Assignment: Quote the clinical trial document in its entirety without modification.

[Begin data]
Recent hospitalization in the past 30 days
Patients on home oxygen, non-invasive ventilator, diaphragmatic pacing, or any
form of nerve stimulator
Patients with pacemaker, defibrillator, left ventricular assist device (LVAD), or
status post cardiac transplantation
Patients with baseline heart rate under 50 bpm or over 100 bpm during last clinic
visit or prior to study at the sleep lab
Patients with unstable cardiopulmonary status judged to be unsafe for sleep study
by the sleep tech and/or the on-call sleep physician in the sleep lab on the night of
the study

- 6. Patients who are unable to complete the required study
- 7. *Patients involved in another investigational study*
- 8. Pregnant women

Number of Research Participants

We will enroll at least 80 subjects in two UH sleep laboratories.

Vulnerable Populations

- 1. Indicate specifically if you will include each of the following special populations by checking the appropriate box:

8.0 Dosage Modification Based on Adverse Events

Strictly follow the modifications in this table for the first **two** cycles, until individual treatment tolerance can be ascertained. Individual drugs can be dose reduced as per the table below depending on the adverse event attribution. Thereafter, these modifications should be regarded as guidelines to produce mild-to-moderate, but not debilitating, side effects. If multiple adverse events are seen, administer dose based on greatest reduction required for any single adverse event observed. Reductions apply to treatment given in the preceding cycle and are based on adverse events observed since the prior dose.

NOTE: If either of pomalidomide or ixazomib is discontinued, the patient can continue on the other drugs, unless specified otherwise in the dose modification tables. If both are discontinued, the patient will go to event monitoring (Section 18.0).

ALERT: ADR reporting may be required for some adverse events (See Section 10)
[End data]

Recent hospitalization in the past 30 days
Patients on home oxygen, non-invasive ventilator, diaphragmatic pacing, or any
form of nerve stimulator
Patients with pacemaker, defibrillator, left ventricular assist device (LVAD), or
status post cardiac transplantation
Patients with baseline heart rate under 50 bpm or over 100 bpm during last clinic
visit or prior to study at the sleep lab
Patients with unstable cardiopulmonary status judged to be unsafe for sleep study
by the sleep tech and/or the on-call sleep physician in the sleep lab on the night of
the study

- 6. Patients who are unable to complete the required study
- 7. *Patients involved in another investigational study*
- 8. Pregnant women

Number of Research Participants

We will enroll at least 80 subjects in two UH sleep laboratories.

Vulnerable Populations

- 1. Indicate specifically if you will include each of the following special populations by checking the appropriate box:

8.0 Dosage Modification Based on Adverse Events

Strictly follow the modifications in this table for the first **two** cycles, until individual treatment tolerance can be ascertained. Individual drugs can be dose reduced as per the table below depending on the adverse event attribution. Thereafter, these modifications should be regarded as guidelines to produce mild-to-moderate, but not debilitating, side effects. If multiple adverse events are seen, administer dose based on greatest reduction required for any single adverse event observed. Reductions apply to treatment given in the preceding cycle and are based on adverse events observed since the prior dose.

NOTE: If either of pomalidomide or ixazomib is discontinued, the patient can continue on the other drugs, unless specified otherwise in the dose modification tables. If both are discontinued, the patient will go to event monitoring (Section 18.0).

ALERT: ADR reporting may be required for some adverse events (See Section 10)